As you may know from my earlier post all about the Health Benefits of Tea, tea is very good for your health for many reasons. Whether you drink it hot with honey or over ice, tea can contribute to a happy, healthy lifestyle.
I am always looking for new tea flavors to try, and new ways to get more tea into my days. I have a tea pot and cups that a friend gave me for a birthday which I love, it strains the loose leaves and you can pour right out of the pot. I have a tea kettle my thoughtful brother gave me which has that classic whistle to it. And I am always on the lookout for new and exciting tea companies and products.
One day over a year ago, a friend who is a fellow tea lover recommended I check out The Tea Spot website. Located in Boulder, they are a local Colorado tea company producing high-quality loose leaf tea blends and tea products. Their website is also packed with educational information about tea, as I referenced.
As I’ve collected more loose leaf tea, I have enjoyed the winters much more. Unfortunately, during the summer I don’t want hot tea and I’m too lazy to brew it hot then cool it in the fridge before drinking hours later. The Tea Spot has found a solution! The cold brew steep and go.
This plastic miracle has an adapter which allows it to fit onto most standard sized water bottles. The top is a pop-up nozzle which clicks closed for no spills, and the bottom part is a filter which keeps loose leaves out of your mouth, and in your bottle.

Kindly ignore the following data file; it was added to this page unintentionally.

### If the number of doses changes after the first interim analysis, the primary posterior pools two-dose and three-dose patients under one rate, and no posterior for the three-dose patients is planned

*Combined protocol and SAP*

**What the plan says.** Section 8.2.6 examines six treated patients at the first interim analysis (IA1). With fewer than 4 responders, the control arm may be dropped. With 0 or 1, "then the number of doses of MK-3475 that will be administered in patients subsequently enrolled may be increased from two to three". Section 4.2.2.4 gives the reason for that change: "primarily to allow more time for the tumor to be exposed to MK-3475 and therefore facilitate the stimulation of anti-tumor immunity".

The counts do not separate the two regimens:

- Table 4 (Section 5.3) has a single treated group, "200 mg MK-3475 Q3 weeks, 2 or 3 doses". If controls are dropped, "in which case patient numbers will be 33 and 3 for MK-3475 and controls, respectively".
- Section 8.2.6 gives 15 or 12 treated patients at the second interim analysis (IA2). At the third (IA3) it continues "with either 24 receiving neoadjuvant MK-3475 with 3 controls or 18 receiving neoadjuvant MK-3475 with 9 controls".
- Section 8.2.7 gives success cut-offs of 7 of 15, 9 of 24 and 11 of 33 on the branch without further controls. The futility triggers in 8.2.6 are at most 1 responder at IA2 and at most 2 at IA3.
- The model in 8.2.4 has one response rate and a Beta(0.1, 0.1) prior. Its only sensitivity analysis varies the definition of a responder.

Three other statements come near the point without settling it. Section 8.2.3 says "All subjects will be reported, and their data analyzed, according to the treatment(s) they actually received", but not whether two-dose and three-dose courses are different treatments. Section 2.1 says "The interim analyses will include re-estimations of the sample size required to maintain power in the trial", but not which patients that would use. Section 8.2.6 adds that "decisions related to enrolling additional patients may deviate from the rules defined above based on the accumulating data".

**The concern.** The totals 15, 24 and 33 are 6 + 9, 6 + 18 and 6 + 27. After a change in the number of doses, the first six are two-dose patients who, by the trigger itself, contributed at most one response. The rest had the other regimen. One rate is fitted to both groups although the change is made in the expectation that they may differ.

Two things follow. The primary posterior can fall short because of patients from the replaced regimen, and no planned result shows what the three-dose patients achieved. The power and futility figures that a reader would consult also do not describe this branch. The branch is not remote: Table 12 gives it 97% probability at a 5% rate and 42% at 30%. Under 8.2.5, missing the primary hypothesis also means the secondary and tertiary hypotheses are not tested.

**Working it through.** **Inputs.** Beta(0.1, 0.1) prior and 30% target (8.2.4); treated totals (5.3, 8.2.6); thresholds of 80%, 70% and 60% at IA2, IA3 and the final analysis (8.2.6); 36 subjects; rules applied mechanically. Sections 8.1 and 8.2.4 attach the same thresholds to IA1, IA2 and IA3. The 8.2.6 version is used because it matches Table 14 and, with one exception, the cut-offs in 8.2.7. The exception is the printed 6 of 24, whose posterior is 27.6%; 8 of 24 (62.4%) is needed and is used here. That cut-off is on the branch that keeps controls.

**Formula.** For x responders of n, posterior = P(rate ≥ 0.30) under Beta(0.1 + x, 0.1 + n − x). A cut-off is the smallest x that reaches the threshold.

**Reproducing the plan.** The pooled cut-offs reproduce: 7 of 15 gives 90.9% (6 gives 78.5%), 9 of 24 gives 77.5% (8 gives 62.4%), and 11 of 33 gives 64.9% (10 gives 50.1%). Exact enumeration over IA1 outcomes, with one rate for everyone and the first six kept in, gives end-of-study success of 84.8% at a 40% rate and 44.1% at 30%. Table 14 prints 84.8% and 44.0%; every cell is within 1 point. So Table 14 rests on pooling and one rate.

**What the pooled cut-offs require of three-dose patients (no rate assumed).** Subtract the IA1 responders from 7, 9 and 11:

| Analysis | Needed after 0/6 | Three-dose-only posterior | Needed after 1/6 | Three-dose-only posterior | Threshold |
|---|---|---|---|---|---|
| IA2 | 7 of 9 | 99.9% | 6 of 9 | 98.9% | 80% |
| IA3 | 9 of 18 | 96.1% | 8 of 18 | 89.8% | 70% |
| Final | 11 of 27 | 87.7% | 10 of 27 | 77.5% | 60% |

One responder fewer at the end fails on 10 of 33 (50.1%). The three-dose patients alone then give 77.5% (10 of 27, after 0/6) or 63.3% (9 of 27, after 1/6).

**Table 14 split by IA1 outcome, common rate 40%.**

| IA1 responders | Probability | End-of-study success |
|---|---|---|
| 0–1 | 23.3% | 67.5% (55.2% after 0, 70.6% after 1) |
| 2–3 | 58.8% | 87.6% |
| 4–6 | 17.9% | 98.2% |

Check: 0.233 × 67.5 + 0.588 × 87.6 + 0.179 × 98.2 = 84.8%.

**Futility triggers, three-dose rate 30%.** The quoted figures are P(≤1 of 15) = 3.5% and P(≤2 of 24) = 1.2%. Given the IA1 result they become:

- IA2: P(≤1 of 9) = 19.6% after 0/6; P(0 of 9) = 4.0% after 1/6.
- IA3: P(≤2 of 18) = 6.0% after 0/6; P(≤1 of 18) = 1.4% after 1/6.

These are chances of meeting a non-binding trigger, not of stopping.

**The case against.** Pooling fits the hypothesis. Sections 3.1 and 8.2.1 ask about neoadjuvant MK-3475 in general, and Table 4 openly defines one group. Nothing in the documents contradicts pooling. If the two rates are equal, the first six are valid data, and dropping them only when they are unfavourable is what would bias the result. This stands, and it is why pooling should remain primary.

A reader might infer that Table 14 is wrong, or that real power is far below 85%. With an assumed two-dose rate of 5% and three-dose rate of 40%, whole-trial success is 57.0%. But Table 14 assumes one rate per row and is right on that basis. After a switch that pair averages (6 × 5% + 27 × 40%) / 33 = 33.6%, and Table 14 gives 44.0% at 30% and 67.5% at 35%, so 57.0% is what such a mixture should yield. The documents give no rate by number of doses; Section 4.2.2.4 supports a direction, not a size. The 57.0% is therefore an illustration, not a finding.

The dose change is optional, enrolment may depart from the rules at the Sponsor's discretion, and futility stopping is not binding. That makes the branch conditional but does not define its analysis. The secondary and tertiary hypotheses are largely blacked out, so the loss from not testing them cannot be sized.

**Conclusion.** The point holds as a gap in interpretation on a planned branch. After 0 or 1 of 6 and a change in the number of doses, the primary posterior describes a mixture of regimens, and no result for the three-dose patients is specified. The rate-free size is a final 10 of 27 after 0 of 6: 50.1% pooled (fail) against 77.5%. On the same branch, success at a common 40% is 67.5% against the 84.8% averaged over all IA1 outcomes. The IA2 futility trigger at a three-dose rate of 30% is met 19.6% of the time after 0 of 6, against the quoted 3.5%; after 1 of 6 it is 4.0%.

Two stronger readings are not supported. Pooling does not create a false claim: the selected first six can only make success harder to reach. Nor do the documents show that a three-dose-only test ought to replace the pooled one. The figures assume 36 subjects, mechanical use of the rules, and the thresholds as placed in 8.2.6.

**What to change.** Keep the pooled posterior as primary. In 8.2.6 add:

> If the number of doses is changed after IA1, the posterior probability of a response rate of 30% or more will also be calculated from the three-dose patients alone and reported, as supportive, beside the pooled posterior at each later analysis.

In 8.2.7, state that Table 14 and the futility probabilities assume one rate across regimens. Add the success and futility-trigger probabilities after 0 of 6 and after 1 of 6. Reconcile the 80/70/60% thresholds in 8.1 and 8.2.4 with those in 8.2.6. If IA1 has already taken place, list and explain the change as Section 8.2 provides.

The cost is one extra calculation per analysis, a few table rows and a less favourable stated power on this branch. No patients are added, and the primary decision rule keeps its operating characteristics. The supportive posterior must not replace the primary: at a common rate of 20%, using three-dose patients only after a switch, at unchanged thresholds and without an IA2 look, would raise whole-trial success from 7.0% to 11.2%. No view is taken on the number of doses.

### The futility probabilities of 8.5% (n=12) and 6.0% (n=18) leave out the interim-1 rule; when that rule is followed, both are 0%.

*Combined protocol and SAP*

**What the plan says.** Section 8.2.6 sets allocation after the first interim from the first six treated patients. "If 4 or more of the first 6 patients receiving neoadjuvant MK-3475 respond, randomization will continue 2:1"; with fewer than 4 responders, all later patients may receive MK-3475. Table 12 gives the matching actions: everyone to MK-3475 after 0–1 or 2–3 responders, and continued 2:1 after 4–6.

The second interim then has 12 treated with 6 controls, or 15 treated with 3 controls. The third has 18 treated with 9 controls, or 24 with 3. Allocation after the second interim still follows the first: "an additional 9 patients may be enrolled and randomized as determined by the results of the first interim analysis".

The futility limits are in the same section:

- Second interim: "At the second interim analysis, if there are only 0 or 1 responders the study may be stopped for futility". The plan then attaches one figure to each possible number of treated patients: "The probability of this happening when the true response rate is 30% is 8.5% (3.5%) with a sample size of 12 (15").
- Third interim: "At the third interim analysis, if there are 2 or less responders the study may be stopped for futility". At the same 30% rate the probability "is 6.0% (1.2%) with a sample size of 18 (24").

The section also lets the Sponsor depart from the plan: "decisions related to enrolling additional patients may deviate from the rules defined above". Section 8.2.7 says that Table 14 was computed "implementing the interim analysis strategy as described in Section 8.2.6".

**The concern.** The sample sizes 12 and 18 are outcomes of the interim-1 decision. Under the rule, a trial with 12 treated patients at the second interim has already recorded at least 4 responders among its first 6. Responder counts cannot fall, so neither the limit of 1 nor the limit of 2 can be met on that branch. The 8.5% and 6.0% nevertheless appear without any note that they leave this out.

To answer commonly asked questions when people see mine:
1. How long can you steep the tea?
As long as you want. I put it in the bottle at night, stick it in the fridge, then take it with me the next morning.
2. Doesn’t it get bitter?
Nope, not at all. I think this is because you put it in cold–room temp water rather than boiling water; it doesn’t release as many tannins.
3. How much tea do you use?
You only need about 1 heaping teaspoon per 16 oz bottle of water. And I’ve re-used the leaves for two brews with success.
You can choose to add sweeteners such as honey or splenda, but after one or two bottles I grew to prefer the taste of simple green tea. The only thing healthier is pure water!
When I first received the steep and go, I tried to put it onto a bottle directly. I could not get it to tighten, because I didn’t realize there are two adapter rings, one the color of the steep and go, and another clear plastic one. Both sides are slightly different sizes, such that the adapters can make the steep and go fit four different bottle types! The Tea Spot also has a re-useable bottle for the steep and go, which will definitely be my next purchase.
I have not yet tried to run it through a dishwasher, but if put on the top shelf the plastic seems hardy enough to not melt. I will likely end up hand-washing this every dozen uses or so.
Besides loose leaf teas, they now offer whole leaf tea bags as well. You may wonder, what makes these tea bags different from ones I can buy at Wal-mart? Let me allow them to explain:
“The differences between loose leaf tea and traditional tea bags are numerous, and it goes far beyond the surface. The leaves used in most bags are actually the “dust and fannings” from broken tea leaves. This is a huge compromise in quality from full leaf tea. Finely broken tea leaves have lost most of their essential oils and aroma. When steeped, they release more tannins than whole leaf tea, resulting in bitter astringent brews. The material, shape, and size of the bags themselves are also important factors. Most tea bags constrain the tea leaves, keeping them from expanding to their full flavor and aroma potential.”
I don’t know about you, but I don’t like the sound of “tea dust” as a beverage.